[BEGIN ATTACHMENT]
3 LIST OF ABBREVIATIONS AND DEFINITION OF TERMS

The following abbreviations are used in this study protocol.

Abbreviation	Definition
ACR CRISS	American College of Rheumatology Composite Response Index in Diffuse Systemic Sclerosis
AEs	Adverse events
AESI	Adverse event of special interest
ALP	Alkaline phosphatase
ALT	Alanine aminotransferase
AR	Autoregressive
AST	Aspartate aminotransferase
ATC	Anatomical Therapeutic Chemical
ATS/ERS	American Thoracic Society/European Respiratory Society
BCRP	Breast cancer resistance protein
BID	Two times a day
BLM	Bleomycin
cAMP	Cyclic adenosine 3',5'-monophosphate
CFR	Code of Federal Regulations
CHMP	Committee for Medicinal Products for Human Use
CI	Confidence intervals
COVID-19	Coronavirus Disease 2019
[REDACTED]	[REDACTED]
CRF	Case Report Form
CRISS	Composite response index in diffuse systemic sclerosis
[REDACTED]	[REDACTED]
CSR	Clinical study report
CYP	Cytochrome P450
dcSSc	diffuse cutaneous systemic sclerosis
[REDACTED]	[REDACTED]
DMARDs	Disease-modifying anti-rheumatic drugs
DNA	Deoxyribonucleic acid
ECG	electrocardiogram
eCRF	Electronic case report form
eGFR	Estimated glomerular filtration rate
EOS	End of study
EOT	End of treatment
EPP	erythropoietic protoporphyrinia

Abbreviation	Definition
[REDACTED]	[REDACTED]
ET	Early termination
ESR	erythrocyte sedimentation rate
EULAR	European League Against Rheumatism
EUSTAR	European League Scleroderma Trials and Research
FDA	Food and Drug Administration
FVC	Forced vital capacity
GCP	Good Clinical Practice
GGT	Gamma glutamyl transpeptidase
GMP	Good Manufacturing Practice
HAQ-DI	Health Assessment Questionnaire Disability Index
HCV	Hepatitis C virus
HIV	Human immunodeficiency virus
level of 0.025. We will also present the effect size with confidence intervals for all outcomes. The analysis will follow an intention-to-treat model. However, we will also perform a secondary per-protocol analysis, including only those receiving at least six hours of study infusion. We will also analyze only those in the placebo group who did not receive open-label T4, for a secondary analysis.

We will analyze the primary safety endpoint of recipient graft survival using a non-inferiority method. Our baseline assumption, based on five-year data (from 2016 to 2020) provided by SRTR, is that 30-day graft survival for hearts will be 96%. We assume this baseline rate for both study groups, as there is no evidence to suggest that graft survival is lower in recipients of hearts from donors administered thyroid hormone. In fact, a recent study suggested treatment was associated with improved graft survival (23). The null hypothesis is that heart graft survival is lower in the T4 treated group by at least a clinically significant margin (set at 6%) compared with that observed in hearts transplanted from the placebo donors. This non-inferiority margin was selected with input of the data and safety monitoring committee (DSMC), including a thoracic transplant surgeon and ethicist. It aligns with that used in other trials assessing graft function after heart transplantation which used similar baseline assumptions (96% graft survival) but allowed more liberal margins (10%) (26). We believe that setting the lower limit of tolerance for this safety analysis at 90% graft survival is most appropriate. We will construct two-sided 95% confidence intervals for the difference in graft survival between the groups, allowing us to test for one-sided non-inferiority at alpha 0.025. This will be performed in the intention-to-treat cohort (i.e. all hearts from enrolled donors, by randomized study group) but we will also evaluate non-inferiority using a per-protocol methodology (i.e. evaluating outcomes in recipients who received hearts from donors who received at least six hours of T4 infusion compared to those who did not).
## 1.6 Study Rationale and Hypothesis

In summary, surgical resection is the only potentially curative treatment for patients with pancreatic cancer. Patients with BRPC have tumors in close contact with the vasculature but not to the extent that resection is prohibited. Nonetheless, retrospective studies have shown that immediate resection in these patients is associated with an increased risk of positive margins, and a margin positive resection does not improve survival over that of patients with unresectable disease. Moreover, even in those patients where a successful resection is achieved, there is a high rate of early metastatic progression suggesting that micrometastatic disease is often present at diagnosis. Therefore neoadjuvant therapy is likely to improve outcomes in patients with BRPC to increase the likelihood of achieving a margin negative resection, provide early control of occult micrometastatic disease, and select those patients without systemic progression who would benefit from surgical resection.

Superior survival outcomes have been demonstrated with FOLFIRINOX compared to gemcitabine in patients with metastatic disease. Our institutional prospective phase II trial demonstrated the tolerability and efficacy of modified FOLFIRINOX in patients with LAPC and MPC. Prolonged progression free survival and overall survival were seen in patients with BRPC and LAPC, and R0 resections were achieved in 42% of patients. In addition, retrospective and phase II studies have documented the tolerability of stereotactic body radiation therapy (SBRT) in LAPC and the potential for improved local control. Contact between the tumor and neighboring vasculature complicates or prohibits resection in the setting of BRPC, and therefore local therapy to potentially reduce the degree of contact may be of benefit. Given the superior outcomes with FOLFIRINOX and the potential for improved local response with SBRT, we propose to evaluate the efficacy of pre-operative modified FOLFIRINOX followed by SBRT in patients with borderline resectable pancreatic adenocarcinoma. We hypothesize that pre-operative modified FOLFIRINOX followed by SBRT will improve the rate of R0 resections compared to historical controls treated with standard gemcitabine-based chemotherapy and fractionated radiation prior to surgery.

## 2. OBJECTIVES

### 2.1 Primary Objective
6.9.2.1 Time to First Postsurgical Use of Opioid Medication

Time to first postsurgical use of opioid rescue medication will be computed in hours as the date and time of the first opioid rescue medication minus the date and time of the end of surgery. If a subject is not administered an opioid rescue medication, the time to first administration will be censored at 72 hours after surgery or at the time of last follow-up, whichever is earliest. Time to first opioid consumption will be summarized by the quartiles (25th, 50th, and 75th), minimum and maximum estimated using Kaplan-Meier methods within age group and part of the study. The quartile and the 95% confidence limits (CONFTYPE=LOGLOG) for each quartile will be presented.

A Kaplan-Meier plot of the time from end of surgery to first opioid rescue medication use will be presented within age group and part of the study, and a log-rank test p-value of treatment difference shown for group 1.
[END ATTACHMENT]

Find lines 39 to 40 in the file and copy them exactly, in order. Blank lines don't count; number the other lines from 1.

ET	Early termination
ESR	erythrocyte sedimentation rate